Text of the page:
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The truth on Bitcoin forks

Werner van Rooyen
3 minute read

Here we go again.

It seems that not a month goes by without confused messages about yet another Bitcoin fork. In 2017 alone, we wrote articles about the proposed Bitcoin Unlimited and SegWit fork,then the (actual) Bitcoin Cash fork.

bitcoin-fork-river
We’re running out of images for “split”, “branch” and “fork” here

What are Bitcoin forks?

Bitcoin is an exciting and open technology, built on a model of consensus. There are various parties — miners, developers, users and platforms— that all have some authority and input as how they want Bitcoin to operate, but none with ultimate authority. Any change needs approving by over 50% of the network.

The Bitcoin network is constantly improved through proposals and updates. Occasionally, some of these parties may disagree about a change. They may agree on the problem, just not on the solution.

Bitcoin is software. This means developers can fork from the current software branch, and bring a new version into existence, which will operate by a new set of rules. If you had one Bitcoin before the fork, you’d have one Bitcoin and one newly created coin after the fork. This happened with Bitcoin Cash in 2017.

This isn’t unlike the way you can create your very own currency with a printer and few sheets of paper at home. It might be a simple technical task, but things stall when it comes to branding, distribution, trust, security, improvements and acceptance.

Will Luno support any upcoming forks?

Bitcoin is an ever-evolving technology and we can’t say what the future will hold. Below are the notable fork proposals and Luno’s position on them. We’ll update this table if there are any changes.

PROPOSAL DATE STATUS
Bitcoin Unlimited ~Apr 2017 Lost support. No fork
SegWit Jul 2017 Majority support. Implemented without fork
Bitcoin Cash Aug 2017 Forked. Luno added BCH withdrawal & sell ability
Bitcoin Gold ~25 Oct 2017 Lacking sufficient community traction, security and other concerns. Luno will not support the fork
SegWit2x ~Nov 2017 Fork suspended

Why won’t you support [insert new fork name here]?

Since we’re inundated with queries about proposed Bitcoin forks, we’d like to repeat that our priority is keeping our customers’ money safe. Many forks come with security risks.

Second, we have a vision (and responsibility) to make it safe and easy to buy, sell and learn about Bitcoin. Most of these fork proposals don’t add significant value and just add complexity and confusion to the market. The opposite of easy.

These are distractions that complicate the industry and divert limited resources, such as:

  • Engineering resources needed to add the ability to buy, sell, send, receive and store the new tokens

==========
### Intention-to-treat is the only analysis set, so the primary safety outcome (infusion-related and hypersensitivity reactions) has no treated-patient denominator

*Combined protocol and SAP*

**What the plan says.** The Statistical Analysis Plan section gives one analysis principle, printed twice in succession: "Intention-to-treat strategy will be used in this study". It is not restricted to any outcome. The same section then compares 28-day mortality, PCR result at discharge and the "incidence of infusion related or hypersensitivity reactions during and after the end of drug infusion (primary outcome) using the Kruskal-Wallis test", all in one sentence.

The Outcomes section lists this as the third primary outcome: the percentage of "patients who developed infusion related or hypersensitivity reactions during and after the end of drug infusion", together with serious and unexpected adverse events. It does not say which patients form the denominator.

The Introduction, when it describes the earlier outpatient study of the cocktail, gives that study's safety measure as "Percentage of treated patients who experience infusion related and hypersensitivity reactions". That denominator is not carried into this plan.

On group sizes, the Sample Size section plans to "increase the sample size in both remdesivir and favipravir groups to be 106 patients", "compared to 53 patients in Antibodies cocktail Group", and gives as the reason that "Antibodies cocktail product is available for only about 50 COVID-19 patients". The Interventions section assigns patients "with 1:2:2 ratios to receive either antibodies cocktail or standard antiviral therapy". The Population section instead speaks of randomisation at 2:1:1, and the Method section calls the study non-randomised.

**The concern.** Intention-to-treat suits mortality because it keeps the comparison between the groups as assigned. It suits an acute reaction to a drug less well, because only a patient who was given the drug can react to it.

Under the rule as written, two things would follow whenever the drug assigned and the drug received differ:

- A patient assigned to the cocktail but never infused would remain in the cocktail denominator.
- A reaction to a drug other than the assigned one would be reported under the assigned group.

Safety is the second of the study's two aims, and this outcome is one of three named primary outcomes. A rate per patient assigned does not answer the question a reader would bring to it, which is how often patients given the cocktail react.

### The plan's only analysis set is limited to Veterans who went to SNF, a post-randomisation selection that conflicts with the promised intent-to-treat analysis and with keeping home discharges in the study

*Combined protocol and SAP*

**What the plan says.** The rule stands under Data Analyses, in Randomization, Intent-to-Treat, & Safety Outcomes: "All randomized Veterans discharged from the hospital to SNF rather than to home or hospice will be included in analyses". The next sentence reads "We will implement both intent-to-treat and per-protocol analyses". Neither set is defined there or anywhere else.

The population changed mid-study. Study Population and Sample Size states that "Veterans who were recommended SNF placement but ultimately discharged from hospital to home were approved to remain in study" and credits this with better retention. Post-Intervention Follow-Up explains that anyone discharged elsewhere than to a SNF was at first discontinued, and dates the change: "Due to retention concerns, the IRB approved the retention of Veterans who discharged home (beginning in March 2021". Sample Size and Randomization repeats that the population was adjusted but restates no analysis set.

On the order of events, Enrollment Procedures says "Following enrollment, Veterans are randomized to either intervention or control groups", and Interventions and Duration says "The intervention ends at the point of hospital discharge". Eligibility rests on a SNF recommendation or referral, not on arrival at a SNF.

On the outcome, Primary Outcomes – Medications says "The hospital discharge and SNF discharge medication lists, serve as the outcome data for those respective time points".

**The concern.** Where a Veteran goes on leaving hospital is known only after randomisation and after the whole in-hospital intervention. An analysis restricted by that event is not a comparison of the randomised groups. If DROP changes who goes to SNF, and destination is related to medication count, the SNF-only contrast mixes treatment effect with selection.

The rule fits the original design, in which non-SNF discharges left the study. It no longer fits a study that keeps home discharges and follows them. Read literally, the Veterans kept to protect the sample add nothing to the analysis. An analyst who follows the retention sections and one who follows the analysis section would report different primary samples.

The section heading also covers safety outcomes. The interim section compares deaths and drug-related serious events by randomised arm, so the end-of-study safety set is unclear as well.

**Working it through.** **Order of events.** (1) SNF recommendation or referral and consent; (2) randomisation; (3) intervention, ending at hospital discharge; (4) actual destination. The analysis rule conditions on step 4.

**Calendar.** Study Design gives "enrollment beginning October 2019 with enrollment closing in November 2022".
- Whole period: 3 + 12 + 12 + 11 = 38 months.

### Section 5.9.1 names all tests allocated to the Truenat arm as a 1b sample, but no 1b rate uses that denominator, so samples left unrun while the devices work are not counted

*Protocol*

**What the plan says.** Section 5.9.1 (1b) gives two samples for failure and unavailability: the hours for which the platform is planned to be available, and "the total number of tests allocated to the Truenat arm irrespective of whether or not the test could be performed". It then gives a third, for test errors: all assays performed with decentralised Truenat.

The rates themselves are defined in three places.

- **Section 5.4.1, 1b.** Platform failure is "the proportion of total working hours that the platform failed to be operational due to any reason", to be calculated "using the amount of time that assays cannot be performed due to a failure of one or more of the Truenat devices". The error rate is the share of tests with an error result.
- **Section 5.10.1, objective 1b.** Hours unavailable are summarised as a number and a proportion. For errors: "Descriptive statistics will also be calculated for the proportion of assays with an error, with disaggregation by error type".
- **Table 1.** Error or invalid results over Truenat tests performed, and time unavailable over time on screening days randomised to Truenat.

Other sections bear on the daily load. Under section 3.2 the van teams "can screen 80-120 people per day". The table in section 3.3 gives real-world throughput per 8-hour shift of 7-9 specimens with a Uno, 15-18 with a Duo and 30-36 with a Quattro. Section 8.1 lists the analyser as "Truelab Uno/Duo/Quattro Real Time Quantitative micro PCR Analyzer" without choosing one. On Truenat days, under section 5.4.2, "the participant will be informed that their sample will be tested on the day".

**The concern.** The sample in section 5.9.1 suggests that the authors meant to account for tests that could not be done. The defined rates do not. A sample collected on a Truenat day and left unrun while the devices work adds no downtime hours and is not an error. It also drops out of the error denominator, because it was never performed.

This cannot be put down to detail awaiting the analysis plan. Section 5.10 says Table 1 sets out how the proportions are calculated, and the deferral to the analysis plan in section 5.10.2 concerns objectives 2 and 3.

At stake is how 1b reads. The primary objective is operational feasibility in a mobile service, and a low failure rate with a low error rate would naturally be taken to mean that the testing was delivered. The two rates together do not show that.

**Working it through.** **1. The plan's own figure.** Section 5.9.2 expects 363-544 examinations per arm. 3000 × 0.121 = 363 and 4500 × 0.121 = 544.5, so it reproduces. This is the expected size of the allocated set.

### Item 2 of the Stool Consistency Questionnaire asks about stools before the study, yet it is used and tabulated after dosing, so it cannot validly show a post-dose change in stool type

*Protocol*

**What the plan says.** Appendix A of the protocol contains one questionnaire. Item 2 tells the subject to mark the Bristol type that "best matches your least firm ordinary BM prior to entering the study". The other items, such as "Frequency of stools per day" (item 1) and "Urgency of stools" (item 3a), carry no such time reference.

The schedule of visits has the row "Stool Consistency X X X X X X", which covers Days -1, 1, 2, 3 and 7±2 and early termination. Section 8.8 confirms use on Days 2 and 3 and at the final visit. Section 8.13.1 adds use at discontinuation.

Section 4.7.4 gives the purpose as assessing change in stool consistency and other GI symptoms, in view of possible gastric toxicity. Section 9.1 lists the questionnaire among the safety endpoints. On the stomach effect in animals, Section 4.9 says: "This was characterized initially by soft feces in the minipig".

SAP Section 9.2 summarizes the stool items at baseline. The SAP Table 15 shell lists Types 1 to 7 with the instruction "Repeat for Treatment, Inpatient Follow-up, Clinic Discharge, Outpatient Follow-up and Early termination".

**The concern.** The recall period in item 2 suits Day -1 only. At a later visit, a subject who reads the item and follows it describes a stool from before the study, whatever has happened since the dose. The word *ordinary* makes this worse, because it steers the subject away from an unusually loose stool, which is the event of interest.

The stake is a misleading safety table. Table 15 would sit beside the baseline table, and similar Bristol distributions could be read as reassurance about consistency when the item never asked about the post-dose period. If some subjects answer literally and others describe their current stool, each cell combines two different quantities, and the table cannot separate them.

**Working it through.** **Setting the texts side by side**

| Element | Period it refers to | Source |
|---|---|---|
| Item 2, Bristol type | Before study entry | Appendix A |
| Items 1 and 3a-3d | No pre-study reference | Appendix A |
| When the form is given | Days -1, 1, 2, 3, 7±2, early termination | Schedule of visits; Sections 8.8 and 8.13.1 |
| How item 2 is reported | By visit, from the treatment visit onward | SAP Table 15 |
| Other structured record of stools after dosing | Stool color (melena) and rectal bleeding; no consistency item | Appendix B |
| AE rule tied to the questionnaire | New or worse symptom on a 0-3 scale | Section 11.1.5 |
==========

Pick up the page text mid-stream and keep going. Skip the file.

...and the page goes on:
• Internal processes in storing and securing the tokens in hot and cold wallets etc.
  • Design resources, adding more complexity to products
  • Community support resources needed in helping customers use, understand and fix issues related to each new token

Lastly, there are thousands of alternatives to Bitcoin, known as altcoins. Many of the proposed Bitcoin forks ultimately create just another altcoin with low or no value. Customers who want access to these should move to a compatible platform. We can’t make recommendations for these third-party platforms, but please do your research and stay clear of fraudsters.

Note that you don’t “double your money” during a fork. Just because you have some newly forked tokens, doesn’t mean that they will ever have any value.

Fork policy

If a new fork is announced, we observe how the community reacts.

For example, in the case of Bitcoin Cash (BCH), there was significant interest. It was listed on multiple exchanges, and the price traded above 0.1 BTC for months. We provided the ability to withdraw or sell on Luno.

However, if there's a fork that isn’t embraced by a significant subset of the community, and is not listed by reputable exchanges, we won’t provide support for it. Our goal is to ensure our customers don’t lose value.

The future of digital currencies

All technologies move along a long, winding road. They’re constantly evolving. Bitcoin may one day become a widely-implemented, international payment mechanism. It may also (remain to) be used as an alternative asset class, a store of value that is easy and cheap to send.

Only time will tell. In the meanwhile, we remain committed to being the bridge people cross to the future of finance.

Avatar Werner van Rooyen
Author

Werner van Rooyen

Werner is our former Head of Communications. His passions include payments, e-commerce, technology, marketing and design: something that he has been fortunate enough to do on three different continents. Werner has lived and worked in South Africa, the United States, Indonesia, Taiwan and China.

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